A case study of Cloud compromise
Many organisations are increasingly moving to cloud solutions to solve their hosting needs, but outsourcing workload should not imply outsourcing security as well. The importance of security the cloud was recently highlighted by targeting of Microsoft Azure environments by Nobellium, the threat actor behind the SolarWinds Orion compromise. The threat actor notably exploited stolen SAML certificates for vertical movement, a rarely seen technique. Even without novel techniques, less sophisticated cybercriminal threat actors can also pose a threat to companies’ services in the cloud. Indeed, this week’s supply chain compromise operation by REvil is suspected to have been launched from a compromised web server hosted on AWS.
Recently, DarkLab’s incident response team has helped a South Asian client in the media sector to remediate an incident involving multiple cloud environments breaches, a case study we think can help organisations better plan for secure implementations of their cloud environments.
The incident originated from a likely exploitation of a known remote code execution vulnerability in a Jenkins instance, an open source software development automation server. The server was hosted in an Amazon Web Service (AWS) environment and had a hardcoded root access key. With that, the threat actor was able to roam the compromised environment undetected for four months. Logs availability has been an issue due to the lack of CloudTrail log retention but we know that the threat actor created multiple IAM user accounts and accessed internal data, including those stored in S3 buckets via the free Windows client S3 Browser.
Their primary intent, however, was to use the victim as a jumping spot to identify other targets vulnerable to the same Jenkins RCE and move laterally to their servers. They did so by deploying Linux and Windows virtual machines in new EC2 instances in the compromised environment to scan and exploit external IP addresses. The did so using T.2 micro sizing to avoid spikes in usage and remain hidden. The attacker deployed the additional EC2 instances in a different AWS region than that used by the victim, an anomaly that we suggest organisations monitor for.
A deeper dive into the system log of the Linux VMs shows that the attacker likely used Shodan to identify other vulnerable Jenkins instances online, suggesting their targeting was likely opportunistic. Similarly, analysis of the IP addresses used by the attacker to access our client – most of them AWS instances themselves – suggests the attack likely originated from multiple other compromised organisations.
From AWS, the threat actor managed to access a FTP server within a parallel Google Cloud Platform (GCP) environment. For this, they used a compromised hard-coded credential found in one of the configuration files in their BitBucket repository, also suspected to be compromised. After thorough environment and users’ enumeration, the attacker was able to obtain the password for another G-Suite user account, which they used to access data in the GCP environment and Google Drive.
Shortly after accessing the GCP, threat actors attempted to cover their tracks by deleting the company’s entire production environment, all hosted on AWS, and the backup copies. Fortunately, AWS retained some copies of the deleted backups which were able to provide to the victim organisation.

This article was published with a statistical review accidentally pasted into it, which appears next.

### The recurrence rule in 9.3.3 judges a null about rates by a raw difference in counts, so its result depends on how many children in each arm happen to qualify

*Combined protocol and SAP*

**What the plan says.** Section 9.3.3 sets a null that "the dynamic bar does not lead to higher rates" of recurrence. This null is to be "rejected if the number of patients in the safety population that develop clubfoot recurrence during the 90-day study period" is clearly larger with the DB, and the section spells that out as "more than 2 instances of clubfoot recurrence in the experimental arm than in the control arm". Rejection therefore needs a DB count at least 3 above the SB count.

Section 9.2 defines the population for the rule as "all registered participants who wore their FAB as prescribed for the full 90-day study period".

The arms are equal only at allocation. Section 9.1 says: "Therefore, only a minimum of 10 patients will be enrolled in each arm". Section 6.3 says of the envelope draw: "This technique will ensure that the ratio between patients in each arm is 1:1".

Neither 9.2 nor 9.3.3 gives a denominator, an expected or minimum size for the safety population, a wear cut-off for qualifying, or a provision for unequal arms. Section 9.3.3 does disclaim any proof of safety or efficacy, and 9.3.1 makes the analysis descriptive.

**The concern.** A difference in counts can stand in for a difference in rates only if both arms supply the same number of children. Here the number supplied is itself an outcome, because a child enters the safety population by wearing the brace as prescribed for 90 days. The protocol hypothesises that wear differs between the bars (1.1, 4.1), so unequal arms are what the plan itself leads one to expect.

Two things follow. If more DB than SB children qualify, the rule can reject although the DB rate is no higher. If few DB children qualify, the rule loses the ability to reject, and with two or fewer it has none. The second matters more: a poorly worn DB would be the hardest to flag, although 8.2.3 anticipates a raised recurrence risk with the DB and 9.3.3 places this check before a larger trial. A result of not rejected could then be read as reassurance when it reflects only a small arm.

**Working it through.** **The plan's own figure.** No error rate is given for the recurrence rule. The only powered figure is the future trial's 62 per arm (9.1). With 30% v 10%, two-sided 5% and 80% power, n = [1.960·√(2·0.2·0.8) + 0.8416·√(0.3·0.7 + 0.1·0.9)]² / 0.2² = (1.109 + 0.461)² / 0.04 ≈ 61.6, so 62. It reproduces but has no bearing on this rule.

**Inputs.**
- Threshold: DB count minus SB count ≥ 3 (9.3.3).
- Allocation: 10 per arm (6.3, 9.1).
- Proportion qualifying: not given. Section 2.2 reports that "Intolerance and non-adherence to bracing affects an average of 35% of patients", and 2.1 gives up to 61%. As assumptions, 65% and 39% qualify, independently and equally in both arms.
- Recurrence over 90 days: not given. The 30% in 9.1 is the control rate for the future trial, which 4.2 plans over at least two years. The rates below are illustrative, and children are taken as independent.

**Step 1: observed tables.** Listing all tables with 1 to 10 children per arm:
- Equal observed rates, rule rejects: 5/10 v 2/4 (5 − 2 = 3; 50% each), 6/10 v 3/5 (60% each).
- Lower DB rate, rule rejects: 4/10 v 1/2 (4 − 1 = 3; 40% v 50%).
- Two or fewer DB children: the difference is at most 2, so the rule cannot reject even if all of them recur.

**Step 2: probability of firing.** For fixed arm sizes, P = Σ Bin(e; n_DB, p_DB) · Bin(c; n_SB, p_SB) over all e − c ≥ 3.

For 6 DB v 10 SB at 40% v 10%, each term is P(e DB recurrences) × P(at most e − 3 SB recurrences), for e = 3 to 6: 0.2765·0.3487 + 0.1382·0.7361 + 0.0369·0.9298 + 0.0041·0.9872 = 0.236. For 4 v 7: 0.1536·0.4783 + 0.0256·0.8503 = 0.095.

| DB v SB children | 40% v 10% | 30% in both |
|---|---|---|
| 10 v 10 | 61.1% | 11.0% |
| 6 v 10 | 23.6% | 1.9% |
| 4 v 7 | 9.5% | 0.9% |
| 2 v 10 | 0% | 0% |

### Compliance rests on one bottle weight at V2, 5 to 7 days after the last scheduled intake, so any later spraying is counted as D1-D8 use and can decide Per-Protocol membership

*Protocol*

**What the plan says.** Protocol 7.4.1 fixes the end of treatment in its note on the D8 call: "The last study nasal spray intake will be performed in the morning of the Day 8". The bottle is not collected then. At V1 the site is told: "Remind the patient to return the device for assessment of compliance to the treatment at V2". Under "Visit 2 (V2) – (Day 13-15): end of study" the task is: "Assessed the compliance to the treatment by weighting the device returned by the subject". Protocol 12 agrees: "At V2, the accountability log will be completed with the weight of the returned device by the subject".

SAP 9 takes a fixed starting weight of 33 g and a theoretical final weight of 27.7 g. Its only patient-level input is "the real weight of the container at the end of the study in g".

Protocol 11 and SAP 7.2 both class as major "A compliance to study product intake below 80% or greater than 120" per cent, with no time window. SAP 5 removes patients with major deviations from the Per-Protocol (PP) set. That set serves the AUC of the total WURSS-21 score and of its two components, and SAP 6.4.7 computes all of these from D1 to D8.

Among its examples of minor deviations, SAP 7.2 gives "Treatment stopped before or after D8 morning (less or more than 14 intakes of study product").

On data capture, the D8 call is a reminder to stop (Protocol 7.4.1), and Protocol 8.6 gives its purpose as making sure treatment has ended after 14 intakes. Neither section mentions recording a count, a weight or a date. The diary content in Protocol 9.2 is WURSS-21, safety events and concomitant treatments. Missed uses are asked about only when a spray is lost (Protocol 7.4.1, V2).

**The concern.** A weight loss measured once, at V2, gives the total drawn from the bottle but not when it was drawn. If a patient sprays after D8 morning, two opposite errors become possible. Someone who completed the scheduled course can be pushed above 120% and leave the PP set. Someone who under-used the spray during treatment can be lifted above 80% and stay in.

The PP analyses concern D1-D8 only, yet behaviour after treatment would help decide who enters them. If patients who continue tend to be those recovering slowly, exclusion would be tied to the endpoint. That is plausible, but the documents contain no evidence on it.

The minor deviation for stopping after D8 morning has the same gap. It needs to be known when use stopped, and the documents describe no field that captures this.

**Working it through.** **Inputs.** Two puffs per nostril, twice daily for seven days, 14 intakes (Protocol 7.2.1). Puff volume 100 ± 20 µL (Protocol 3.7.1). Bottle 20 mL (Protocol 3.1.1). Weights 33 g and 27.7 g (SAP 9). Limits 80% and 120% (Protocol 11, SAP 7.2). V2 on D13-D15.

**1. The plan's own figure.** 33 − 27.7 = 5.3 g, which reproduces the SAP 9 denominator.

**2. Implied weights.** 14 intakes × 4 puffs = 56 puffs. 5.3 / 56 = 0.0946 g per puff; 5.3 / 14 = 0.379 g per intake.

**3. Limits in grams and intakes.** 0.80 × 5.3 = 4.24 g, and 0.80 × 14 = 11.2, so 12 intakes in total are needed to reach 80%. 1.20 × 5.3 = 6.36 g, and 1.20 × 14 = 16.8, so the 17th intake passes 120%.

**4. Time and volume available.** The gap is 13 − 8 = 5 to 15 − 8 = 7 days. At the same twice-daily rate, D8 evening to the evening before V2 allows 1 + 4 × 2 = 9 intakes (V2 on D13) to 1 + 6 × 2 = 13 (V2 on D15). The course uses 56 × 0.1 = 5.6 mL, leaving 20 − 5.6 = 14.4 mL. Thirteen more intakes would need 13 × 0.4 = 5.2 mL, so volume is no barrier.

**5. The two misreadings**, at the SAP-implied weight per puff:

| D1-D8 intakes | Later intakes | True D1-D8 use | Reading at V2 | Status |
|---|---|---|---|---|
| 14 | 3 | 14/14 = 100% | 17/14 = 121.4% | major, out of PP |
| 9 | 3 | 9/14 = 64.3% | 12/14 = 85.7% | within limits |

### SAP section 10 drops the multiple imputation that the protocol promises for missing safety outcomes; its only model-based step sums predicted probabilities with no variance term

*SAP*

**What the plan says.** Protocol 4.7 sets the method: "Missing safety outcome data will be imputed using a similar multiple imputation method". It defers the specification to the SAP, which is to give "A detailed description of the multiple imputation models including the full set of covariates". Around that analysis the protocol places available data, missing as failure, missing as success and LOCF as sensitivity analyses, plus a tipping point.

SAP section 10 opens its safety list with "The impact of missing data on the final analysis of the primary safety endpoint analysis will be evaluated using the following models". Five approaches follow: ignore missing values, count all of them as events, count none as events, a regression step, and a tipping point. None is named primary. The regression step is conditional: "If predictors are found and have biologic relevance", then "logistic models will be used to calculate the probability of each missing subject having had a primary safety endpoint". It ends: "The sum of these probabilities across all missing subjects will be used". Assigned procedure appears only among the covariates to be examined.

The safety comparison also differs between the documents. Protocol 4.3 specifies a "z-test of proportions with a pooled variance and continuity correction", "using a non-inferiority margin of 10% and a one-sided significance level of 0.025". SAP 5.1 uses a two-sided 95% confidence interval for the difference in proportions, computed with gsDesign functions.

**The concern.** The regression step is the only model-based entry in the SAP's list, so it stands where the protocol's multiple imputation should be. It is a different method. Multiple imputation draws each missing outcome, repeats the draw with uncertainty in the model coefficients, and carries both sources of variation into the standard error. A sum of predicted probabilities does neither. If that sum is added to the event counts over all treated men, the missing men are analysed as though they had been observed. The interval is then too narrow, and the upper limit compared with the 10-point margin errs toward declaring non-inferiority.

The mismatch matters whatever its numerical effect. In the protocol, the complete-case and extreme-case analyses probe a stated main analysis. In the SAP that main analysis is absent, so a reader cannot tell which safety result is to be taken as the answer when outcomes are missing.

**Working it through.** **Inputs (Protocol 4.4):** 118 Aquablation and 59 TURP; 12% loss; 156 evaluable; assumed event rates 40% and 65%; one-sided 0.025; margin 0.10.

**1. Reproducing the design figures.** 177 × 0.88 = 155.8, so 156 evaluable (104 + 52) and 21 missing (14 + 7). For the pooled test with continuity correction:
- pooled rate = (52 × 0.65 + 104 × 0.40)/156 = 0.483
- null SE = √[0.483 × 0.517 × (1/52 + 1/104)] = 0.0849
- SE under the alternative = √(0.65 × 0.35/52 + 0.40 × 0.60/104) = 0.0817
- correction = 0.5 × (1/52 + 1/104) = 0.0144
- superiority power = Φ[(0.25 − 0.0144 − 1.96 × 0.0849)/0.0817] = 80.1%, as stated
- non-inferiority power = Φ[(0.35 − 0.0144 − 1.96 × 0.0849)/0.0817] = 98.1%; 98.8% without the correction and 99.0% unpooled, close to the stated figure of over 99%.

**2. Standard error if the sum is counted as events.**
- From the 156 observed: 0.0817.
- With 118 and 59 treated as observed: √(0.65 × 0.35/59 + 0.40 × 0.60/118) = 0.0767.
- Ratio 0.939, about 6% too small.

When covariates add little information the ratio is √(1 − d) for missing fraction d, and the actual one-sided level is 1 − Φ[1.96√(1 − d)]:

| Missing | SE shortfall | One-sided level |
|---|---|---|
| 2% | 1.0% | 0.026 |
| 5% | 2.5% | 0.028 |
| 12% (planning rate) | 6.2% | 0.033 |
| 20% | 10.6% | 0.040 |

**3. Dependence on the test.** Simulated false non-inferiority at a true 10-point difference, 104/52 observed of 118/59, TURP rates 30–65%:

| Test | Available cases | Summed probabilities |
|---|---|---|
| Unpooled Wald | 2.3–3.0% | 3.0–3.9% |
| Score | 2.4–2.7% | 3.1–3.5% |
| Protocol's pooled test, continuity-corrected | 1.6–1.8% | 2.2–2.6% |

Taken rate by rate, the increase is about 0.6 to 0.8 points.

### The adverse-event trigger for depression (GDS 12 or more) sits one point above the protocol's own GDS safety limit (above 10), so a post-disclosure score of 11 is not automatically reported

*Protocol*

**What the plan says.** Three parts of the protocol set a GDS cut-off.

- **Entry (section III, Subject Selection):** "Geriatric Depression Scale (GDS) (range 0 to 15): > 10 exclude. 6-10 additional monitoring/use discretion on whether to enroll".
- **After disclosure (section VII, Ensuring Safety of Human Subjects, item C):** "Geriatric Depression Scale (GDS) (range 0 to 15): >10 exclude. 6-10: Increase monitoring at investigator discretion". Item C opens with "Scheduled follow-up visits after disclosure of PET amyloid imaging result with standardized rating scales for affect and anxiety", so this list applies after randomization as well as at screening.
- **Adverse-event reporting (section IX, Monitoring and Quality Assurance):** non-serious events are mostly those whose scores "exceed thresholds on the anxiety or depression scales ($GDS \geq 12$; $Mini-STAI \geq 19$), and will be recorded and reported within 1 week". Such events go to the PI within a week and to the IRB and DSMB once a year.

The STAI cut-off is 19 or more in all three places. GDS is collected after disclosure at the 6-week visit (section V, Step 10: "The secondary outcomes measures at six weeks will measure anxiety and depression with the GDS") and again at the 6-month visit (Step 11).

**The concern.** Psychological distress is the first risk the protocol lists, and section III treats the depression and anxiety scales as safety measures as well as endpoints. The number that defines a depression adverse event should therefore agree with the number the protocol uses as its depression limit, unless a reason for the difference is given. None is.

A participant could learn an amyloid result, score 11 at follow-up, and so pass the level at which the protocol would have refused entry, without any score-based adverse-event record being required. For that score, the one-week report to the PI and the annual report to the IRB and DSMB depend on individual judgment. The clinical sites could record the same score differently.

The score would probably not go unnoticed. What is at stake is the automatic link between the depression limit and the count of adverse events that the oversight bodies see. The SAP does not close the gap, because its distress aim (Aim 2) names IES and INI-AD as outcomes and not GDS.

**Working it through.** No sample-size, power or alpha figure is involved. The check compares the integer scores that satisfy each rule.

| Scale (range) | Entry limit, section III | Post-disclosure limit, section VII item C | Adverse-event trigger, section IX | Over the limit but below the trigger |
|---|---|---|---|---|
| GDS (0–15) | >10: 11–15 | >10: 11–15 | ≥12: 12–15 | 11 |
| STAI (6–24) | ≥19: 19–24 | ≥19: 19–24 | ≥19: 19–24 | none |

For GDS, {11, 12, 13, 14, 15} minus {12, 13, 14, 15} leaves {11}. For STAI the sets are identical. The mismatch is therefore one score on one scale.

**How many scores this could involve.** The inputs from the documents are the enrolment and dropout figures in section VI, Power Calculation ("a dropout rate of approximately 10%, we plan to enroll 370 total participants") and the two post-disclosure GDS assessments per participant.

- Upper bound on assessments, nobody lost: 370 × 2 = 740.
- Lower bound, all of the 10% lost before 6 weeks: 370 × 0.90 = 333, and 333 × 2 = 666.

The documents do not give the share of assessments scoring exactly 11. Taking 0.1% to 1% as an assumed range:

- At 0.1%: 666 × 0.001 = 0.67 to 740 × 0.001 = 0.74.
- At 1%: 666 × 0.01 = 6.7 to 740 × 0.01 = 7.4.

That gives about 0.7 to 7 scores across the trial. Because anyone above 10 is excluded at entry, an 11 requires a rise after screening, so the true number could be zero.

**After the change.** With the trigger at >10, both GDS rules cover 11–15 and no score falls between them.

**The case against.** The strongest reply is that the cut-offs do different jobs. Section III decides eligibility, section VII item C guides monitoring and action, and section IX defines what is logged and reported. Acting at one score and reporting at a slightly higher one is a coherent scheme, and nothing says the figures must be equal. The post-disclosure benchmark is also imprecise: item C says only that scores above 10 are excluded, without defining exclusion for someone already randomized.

However, while the victim restored their AWS system they were not aware to reset the root access key. Unsurprisingly, the attacker quickly re-established a presence in their cloud and a few days later they re-deleted the production environment, although no ransom demand was recorded. This was when our incident response team was called to help.
Our investigation suggested that the threat actor behind this campaign is likely operating opportunistically and with a relatively low technical know-how. We often found traces of internet searches for open source tools or “how to” techniques. Nonetheless, such an actor could still pose significant operational damage to a large company by deleting their production environment.
The incident shows how even relatively unsophisticated threat actors are adopting an island-hopping approach by abusing imperfect implementations of commercial cloud platforms. Companies should ensure that standard security practices, like rotating passwords or access keys, monitoring suspicious activities, and prompt patching, are also applied to cloud environments.
Our experience suggests that this was not an uncommon attack path for adversaries targeting cloud environments. Monitoring for common attack vectors can help indeitifyuing supicious behaviour earlier and contain an incident before it is too late.
Below are some monitoring metrics mapped against Mitre ATT&CK tactics that we recommend organisations implement to AWS Config, Lambda, or their choice of CSPM platforms for automated detection and remediation.
Feel free to contact us at [threatintel at darklab dot hk] for the full set of 50 custom MITRE-based rules on AWS
|Tactic||Technique (custom)||Log Source|
|Initial access||AWS user login failed multiple times||CloudTrail|
|Initial access||Multiple worldwide successful console login||GuardDuty|
|Initial access||Potential Web scanning activities with multiple web server 400 error from same the source IP||Web access log|
|Privilege Escalation||AWS “AssumeRole” from rare external AWS account||CloudTrail|
|Discovery||AWS potential IAM enumeration Activities||CloudTrail|
|Defense Evasion/ Persistence||Create/Update managed policy with excessive permission||CloudTrail|
|Impact||AWS Access Key Enabled||CloudTrail|
|Exfiltration||Egress rule added to a security group||CloudTrail|